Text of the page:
RURAL POST OFFICES

- Thursday, 3rd May 2007

 

Oral Parliamentary Question (OPQ)
Date of Answer: 03.05.2007
Column References: 459 c1638
Member Tabling Question: Lilley, Peter
Topic: Rural Post Offices
Question: The Secretary of State rightly recognised that the best way to support local post offices is to encourage people to use them. Will he admit that before the Government started actively discouraging pensioners and others from drawing their pensions from the post offices, post offices benefited not just from the remuneration that they received from the Department for Work and Pensions for handling those transactions, but from increased use by pensioners and others? Consequently, it will cost the Government more to preserve the post office network by subsiding it than it would have done if the Government had continued to use them.
Answering Department: Dept of Trade and Industry
Member Answering Question: Darling, Alistair
Answer: No, I do not agree with the right hon. Gentleman. He may recall that in the last year of the Conservative Government, when he was Secretary of State for Social Security, his Department was already considering how it could encourage more people to put money into their bank accounts. It was doing so partly because that would cost the Department less, but it was also concerned about the fact that the old giros were open to fraud-as he will recall, because he made lots of conference speeches about that. The only reason why he can say, "Well, that didn’t happen very much under my regime” is because he left office a few months later, but the process started when he was Secretary of State, and indeed before that, in relation to child benefit-so I do not agree with what he is saying.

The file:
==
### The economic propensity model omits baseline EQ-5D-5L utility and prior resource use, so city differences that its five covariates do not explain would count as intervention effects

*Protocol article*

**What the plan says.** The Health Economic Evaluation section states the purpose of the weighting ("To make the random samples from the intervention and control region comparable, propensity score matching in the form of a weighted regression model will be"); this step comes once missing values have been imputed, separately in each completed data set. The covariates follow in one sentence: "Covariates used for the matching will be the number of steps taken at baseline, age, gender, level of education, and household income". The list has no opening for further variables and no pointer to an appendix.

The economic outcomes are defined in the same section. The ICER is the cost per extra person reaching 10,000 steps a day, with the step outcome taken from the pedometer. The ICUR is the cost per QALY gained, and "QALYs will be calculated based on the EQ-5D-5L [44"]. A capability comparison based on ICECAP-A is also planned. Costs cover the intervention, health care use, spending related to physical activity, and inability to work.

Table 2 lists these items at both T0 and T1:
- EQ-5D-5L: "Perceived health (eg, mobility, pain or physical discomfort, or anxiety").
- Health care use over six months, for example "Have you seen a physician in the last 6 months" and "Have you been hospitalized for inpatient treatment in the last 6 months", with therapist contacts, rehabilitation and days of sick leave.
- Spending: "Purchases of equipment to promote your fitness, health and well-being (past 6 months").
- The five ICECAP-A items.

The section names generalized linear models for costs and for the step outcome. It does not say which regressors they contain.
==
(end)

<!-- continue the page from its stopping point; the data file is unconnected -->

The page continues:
All Conservative Members of Parliament must recall that they stood for election on the basis of a manifesto that endorsed the David James report, which called for an even greater transfer of money directly to people’s bank accounts. The right hon. Gentleman may not want to admit it publicly, but there is recognition that there have been profound changes to the way in which people do business and choose to receive their pensions or benefits. We need to respond to that, and we are prepared to back the Post Office financially, as well as in other ways.

 

 

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